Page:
Almost all of the games we play are based on math in some way or another. Card games, board games, and computer games are designed using statistics, probabilities, and algorithms. Begin by reading about games and game theory. Then you can choose your favorite game and investigate the mathematical principles behind how it works. Can combinatorial game theory help you to win two-player games of perfect knowledge such as go, chess, or checkers? (Weisstein, 2006; Watkins, 2004) In a multi-player…
What makes a winning team? Getting all the best players? Good coaches? Good chemistry? This project will show you how you can use math to help you test your hypothesis about what makes a winning team.
The Pythagorean relationship is a fundamental one in sports: it correctly predicts the records of 98% of all teams. But in 2% of cases, it fails. Why does it fail? Find teams that deviated substantially from their expected Pythagorean record (this information is available for baseball teams…
Is winning correlated with fun? Pick a video game which has different difficulty settings, for example easy versus hard mode. Ask volunteers who have never played the game before to try it out. Some of them should use the easy mode and others should use the hard mode, this will ensure that you have a range in the amount of winning and losing among your volunteers. Keep track of how much each player is winning. Survey the volunteers to find out if they like the game. Do people who win more like…
Many sports skills require quick reaction times: think of hitting a 95-mph fastball, returning a 100-mph tennis serve, or blocking a slapshot at the net in hockey. (The Experimental Procedure section below has one way to measure reaction time.) Is your right hand faster than your left? Can you improve your reaction time with practice? Do both hands improve if you only practice with one hand? Try relating your reaction time to real situations in your favorite sport. For example, calculate…
For this project, you'll use a baseball as a pendulum weight, studying the motion of the ball with and without spin. Wrap a rubber band around the ball, and tie a string to the rubber band. Fasten the string so that the ball hangs down and can swing freely. Mark a regular grid on cardboard, and place it directly beneath the ball to measure the motion. You can also time the oscillations with a stopwatch. Lift the ball along one of the grid axes, and let it go. Observe the motion and record…
How high can you throw different types of balls, like a golf ball, a basketball, and a football? Would one of them go higher than the others? Do factors like mass, shape, and volume influence the final height? You can measure the approximate maximum height a thrown ball reaches by measuring the time it spends in the air.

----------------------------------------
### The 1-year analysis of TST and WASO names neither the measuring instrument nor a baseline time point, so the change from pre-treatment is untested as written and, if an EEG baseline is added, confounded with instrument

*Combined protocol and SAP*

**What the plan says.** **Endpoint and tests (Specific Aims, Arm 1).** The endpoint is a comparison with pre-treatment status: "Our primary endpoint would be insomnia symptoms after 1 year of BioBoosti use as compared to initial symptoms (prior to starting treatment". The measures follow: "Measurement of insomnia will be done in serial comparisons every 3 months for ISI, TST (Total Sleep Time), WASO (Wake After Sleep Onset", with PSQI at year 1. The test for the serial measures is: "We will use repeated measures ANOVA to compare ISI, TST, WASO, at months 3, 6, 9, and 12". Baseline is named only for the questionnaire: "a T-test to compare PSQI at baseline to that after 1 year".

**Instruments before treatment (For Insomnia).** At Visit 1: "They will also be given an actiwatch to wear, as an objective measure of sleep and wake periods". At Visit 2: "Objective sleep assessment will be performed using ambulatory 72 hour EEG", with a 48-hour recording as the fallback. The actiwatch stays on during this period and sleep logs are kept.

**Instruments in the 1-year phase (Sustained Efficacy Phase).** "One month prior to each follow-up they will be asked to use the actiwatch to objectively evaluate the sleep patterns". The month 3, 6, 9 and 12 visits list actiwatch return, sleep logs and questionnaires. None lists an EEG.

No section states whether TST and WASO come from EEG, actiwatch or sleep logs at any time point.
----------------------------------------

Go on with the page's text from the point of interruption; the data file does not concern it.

To do this project, you'll need at least one ball and a helper with a stopwatch. Your helper should start timing just as you release the ball, and stop right when the ball…
Have you ever wondered how playing in a certain stadium affects how well the athletes perform? Major League Baseball (MLB) is played in ballparks that have their own individual quirks when it comes to the exact layout of the field. How an individual ballpark affects player performance, which is known as ballpark effects, is heavily investigated in the field of baseball. To name just a few parks and their different traits, Fenway Park (the long-time home ballpark for the Boston Red Sox in…
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Short (2-5 days)
Basic knowledge of Microsoft Excel, statistics, and baseball
Here's a project that combines sports and math. You'll learn how to use correlation analysis to choose the best team batting statistic for predicting run-scoring ability (Albert, 2003). You'll also learn how to use a spreadsheet to measure correlations between two variables. The project description provides the details.
Tennis racquets, baseball bats and golf clubs all vibrate when they hit the ball. You can often feel it in your hands, particularly if you "mis-hit" the ball. You can find the point(s) on your racquet, bat or club—called the "sweet spot"—that minimize unwanted vibrations. Low-tech method: hang the racquet or bat straight up and down with a string from its handle. Lightly hold the handle with your thumb and forefinger and have a helper sharply tap the bat, strings or club face…
Think of hitting a baseball, heading a soccer ball into the net, or hitting a tennis ball with a racquet. Where the ball goes depends on...what? You can set up a simple model to start your investigation. You'll need a marble, a flat piece of wood, a flat piece of cardboard, a pencil, a ruler, a protractor, and a level surface. Lay down the cardboard down on a level surface and set up the flat piece of wood at one edge. The wood will act like a wall, and you're going to roll the marble at…
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